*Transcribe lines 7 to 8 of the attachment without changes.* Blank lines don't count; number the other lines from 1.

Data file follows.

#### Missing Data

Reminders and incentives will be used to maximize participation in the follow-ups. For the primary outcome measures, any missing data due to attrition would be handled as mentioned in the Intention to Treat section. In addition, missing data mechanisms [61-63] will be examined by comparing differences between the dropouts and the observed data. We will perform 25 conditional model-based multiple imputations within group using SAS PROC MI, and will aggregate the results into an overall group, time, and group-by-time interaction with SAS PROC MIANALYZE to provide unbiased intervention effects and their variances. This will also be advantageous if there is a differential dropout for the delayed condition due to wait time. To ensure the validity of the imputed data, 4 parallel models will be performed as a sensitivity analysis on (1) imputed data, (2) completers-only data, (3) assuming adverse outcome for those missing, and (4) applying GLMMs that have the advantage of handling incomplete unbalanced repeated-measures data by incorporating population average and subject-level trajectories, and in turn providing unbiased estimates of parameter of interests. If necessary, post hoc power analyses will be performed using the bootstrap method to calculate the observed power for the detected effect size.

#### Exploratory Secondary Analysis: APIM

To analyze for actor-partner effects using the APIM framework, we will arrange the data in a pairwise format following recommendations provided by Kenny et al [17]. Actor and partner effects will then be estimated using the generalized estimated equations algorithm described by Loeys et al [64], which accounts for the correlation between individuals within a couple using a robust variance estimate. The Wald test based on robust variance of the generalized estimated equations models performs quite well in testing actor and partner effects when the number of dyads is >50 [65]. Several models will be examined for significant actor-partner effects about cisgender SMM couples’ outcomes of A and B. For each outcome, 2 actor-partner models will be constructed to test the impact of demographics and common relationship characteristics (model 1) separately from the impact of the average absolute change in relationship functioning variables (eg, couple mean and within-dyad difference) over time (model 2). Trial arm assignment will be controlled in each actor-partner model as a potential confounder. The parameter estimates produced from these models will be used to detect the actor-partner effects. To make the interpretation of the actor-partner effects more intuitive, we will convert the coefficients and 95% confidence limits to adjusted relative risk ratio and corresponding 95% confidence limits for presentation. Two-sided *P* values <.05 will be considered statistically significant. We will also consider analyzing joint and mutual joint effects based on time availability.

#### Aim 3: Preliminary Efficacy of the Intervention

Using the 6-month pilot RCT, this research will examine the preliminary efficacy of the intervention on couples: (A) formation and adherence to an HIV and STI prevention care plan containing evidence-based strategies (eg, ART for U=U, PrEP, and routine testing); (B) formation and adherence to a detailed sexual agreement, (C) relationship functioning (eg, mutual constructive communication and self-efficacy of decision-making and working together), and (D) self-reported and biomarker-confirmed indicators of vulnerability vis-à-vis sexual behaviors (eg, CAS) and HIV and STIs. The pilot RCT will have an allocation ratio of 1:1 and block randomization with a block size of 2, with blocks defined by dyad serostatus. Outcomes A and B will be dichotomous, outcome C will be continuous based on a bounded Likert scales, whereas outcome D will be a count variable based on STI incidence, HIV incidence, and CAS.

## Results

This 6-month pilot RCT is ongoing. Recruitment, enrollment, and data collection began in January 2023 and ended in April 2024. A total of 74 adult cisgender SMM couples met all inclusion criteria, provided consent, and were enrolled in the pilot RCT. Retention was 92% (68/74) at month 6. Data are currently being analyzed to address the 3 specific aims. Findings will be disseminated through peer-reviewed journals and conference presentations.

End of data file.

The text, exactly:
## Results

This 6-month pilot RCT is ongoing. Recruitment, enrollment, and data collection began in January 2023 and ended in April 2024. A total of 74 adult cisgender SMM couples met all inclusion criteria, provided consent, and were enrolled in the pilot RCT. Retention was 92% (68/74) at month 6. Data are currently being analyzed to address the 3 specific aims. Findings will be disseminated through peer-reviewed journals and conference presentations.